Rodolphe Barrangou Named to National Inventors Hall of Fame
Rodolphe Barrangou, Todd R. Klaenhammer Distinguished Professor in the Department of Food, Bioprocessing and Nutrition Sciences at North Carolina State University, has been inducted into the National Inventors Hall of Fame in recognition of his inventions, creativity, and spirit of innovation and entrepreneurship.
Barrangou becomes the seventh NC State faculty member to be elected into the hall. He is one of 16 new members elected this year. He will be formally inducted during a ceremony at the organization’s annual meeting in Washington, D.C., in October.
Barrangou focuses on understanding the genetic basis for health-promoting and fermentative properties of beneficial bacteria used in foods. A pioneer in the discovery of the adaptive bacterial immune system known as CRISPR, Barrangou has shown that CRISPR-Cas systems defend bacteria against unwanted invaders such as viruses called phages. Possible applications include genome editing, antibacterial and antimicrobial production, food safety, food fermentation, and plants, trees and livestock breeding.
While working at Danisco, a food ingredients company now owned by DuPont and recently acquired by IFF, Barrangou and colleagues – including fellow National Inventors Hall of Fame inductee Philippe Horvath – published a seminal CRISPR paper in the journal Science in 2007. That paper showed that CRISPR is an adaptive immune system that can acquire genetic snapshots of bacterial attacks by viruses. The related technology covering the use of CRISPR-Cas systems in dairy bacteria to enhance starter cultures’ resistance to viruses was patented in 2005 and has been widely commercialized for cheese and yogurt fermentation.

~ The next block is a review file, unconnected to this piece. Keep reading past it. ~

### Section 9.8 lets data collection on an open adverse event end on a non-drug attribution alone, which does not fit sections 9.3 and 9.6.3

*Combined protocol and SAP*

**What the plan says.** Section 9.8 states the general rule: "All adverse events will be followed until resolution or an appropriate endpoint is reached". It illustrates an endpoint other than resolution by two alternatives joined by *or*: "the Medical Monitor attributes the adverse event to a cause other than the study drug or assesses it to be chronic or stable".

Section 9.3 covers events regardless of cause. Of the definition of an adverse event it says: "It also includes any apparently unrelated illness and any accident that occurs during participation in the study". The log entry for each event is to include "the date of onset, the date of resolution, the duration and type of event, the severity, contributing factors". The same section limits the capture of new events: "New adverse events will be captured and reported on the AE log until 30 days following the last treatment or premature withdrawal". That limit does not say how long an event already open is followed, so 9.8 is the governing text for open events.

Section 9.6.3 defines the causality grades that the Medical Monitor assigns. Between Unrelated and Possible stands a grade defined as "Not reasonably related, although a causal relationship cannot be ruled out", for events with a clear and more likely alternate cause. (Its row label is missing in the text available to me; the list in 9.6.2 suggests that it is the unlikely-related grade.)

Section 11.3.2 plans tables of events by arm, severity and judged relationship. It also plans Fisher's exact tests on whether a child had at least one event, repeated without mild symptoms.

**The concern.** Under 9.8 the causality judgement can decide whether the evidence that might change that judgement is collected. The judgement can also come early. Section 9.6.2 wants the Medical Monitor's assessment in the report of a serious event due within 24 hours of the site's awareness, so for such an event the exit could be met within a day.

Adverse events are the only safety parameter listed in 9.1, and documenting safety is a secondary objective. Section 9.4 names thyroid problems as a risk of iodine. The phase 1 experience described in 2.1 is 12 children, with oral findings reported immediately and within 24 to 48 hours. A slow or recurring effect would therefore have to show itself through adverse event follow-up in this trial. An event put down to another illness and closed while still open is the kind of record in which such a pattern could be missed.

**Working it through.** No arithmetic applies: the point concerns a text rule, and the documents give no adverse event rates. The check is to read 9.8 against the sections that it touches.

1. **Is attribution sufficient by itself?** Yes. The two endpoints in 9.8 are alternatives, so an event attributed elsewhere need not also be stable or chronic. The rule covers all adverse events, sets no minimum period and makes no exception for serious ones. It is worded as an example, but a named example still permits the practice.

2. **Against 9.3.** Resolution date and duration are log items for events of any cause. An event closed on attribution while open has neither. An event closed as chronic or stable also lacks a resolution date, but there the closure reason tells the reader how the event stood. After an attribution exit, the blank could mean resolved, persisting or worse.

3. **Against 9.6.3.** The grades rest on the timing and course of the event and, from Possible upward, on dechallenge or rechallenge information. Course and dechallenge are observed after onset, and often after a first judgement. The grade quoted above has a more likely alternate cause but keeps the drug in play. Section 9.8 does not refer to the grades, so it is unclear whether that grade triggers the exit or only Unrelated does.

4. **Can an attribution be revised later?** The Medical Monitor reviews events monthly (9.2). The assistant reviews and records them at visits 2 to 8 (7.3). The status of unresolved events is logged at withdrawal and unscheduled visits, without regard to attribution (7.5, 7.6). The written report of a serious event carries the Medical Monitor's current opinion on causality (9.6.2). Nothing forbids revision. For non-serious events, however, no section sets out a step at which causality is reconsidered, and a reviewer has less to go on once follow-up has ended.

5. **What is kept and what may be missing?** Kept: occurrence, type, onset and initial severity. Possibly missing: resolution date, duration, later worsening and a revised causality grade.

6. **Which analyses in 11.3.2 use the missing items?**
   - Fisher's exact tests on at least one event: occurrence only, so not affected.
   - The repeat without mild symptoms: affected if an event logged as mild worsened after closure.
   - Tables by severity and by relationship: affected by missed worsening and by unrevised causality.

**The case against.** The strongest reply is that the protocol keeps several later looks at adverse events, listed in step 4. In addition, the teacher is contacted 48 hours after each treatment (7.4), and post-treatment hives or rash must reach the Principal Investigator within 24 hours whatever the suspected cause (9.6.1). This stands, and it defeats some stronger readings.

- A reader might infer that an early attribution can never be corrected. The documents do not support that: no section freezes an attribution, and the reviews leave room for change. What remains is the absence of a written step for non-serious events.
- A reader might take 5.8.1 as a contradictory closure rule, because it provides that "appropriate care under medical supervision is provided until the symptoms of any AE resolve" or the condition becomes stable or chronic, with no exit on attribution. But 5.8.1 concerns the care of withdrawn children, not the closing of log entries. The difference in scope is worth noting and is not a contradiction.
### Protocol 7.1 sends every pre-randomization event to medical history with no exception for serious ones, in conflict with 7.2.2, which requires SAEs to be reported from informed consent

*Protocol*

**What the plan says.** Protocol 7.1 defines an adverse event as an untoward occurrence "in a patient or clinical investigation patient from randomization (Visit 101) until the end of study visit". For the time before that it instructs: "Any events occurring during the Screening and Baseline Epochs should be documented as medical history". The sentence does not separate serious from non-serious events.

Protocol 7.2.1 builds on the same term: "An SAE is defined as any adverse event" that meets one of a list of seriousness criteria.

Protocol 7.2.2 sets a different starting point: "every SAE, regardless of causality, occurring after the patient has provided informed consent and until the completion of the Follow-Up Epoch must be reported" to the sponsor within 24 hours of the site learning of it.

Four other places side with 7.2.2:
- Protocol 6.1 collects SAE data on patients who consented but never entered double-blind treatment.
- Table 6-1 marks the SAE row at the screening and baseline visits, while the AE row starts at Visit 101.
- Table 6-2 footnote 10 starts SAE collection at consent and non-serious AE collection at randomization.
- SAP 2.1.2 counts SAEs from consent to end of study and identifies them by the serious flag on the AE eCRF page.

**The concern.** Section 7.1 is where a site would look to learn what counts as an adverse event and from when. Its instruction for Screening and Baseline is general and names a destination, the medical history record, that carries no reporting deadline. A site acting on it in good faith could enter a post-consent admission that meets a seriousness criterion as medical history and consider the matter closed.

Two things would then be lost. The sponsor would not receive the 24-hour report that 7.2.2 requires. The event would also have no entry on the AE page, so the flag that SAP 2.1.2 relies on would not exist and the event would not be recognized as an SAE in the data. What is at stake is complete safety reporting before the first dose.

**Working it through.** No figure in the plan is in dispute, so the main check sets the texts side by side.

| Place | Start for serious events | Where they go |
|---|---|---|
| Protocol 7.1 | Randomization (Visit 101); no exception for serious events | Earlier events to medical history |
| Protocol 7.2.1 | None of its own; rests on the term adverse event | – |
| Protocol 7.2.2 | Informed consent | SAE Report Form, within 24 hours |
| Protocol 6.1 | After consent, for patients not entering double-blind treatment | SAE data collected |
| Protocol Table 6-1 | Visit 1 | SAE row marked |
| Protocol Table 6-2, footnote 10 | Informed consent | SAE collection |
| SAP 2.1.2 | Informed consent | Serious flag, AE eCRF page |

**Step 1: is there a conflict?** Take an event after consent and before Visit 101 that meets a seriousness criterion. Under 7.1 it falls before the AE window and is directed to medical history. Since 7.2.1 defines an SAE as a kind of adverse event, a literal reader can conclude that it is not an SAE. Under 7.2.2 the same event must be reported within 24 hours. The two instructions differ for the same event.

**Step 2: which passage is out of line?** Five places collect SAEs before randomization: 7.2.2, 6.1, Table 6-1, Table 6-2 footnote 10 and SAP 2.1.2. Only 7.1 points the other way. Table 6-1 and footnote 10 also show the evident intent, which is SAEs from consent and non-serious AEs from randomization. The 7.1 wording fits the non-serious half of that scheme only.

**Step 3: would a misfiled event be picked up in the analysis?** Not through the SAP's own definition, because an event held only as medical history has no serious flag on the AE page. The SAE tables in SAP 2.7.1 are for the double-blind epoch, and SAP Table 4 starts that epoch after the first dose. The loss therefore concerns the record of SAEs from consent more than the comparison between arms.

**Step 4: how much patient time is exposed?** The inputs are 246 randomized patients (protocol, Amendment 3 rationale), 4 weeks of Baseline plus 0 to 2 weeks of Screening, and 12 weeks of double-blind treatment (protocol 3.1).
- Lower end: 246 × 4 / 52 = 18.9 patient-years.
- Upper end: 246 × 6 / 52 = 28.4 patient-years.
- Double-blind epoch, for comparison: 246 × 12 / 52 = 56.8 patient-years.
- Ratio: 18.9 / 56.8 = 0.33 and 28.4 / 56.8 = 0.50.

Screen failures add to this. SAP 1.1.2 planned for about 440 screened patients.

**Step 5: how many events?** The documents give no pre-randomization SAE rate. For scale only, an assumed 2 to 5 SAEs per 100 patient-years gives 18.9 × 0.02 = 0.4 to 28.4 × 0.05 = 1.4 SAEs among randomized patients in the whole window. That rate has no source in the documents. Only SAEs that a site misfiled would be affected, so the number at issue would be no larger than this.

Barrangou has received numerous prestigious honors for his work on CRISPR-Cas systems. He was elected to the National Academy of Engineering in 2019 and was elected into the National Academy of Sciences (NAS) in 2018. He also received the NAS Prize in Food and Agriculture Sciences in 2018 and the NAS Award in Molecular Biology in 2017. He also received the 2016 Warren Alpert Foundation Prize and the 2016 Canada Gairdner International Prize, and was elected to the National Academy of Inventors in 2019.
Barrangou is the editor-in-chief of The CRISPR Journal, a peer-reviewed publication that brings together researchers and practitioners in a wide range of disciplines, including genetics and genomics, cell biology, immunology, infectious diseases, microbiology, molecular biology, neuroscience, plant biology, ethics and law, covering the many applications and implications of CRISPR.
He has authored or co-authored more than 200 peer-reviewed publications and is credited with more than 50 issued and pending patents.
Barrangou joined the NC State faculty in 2013. He received the 2014 NC State Alumni Association Outstanding Research Award and the 2015 NC State Faculty Scholars Award. He has been on the Thomson Reuters Highly Cited Researchers list since 2014. He is on the scientific advisory boards of a number of biotechnology companies and is a co-founder of Intellia Therapeutics, Locus Biosciences, TreeCo, Ancilia Biosciences and CRISPR Biotechnologies.
Barrangou earned his bachelor’s degree in biological sciences from the Rene Descartes University in Paris, France; a master’s degree in biological engineering from the University of Technology in Compiegne, France; a master’s degree in food science and a Ph.D. in functional genomics from NC State; and a master’s of business administration degree from the University of Wisconsin-Madison.
The National Inventors Hall of Fame was founded in 1973 in partnership with the United States Patent and Trademark Office to recognize individuals who have conceived, patented and advanced the world’s greatest technological achievements. It has evolved to become the nation’s leading nonprofit providing invention education programs and innovative competitions.
This post was originally published in NC State News.